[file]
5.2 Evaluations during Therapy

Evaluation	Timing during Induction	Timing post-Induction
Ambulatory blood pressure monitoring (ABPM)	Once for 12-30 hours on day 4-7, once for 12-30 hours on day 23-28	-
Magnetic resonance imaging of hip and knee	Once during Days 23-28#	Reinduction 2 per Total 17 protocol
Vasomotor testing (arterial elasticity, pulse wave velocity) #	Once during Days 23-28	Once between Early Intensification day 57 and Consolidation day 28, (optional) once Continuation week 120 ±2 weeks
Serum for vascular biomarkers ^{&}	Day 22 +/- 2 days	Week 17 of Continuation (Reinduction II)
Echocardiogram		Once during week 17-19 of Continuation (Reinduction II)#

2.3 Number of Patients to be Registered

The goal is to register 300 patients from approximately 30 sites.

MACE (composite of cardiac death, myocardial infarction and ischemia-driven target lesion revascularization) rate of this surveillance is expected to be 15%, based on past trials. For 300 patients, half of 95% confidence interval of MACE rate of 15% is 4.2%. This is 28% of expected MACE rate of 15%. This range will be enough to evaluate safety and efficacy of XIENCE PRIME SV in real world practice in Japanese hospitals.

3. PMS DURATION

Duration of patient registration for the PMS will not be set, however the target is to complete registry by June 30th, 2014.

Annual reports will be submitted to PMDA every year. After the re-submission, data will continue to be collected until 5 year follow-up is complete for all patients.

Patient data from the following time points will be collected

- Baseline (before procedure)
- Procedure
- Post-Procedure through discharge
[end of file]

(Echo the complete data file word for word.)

5.2 Evaluations during Therapy

Evaluation	Timing during Induction	Timing post-Induction
Ambulatory blood pressure monitoring (ABPM)	Once for 12-30 hours on day 4-7, once for 12-30 hours on day 23-28	-
Magnetic resonance imaging of hip and knee	Once during Days 23-28#	Reinduction 2 per Total 17 protocol
Vasomotor testing (arterial elasticity, pulse wave velocity) #	Once during Days 23-28	Once between Early Intensification day 57 and Consolidation day 28, (optional) once Continuation week 120 ±2 weeks
Serum for vascular biomarkers ^{&}	Day 22 +/- 2 days	Week 17 of Continuation (Reinduction II)
Echocardiogram		Once during week 17-19 of Continuation (Reinduction II)#

2.3 Number of Patients to be Registered

The goal is to register 300 patients from approximately 30 sites.

MACE (composite of cardiac death, myocardial infarction and ischemia-driven target lesion revascularization) rate of this surveillance is expected to be 15%, based on past trials. For 300 patients, half of 95% confidence interval of MACE rate of 15% is 4.2%. This is 28% of expected MACE rate of 15%. This range will be enough to evaluate safety and efficacy of XIENCE PRIME SV in real world practice in Japanese hospitals.

3. PMS DURATION

Duration of patient registration for the PMS will not be set, however the target is to complete registry by June 30th, 2014.

Annual reports will be submitted to PMDA every year. After the re-submission, data will continue to be collected until 5 year follow-up is complete for all patients.

Patient data from the following time points will be collected

- Baseline (before procedure)
- Procedure
- Post-Procedure through discharge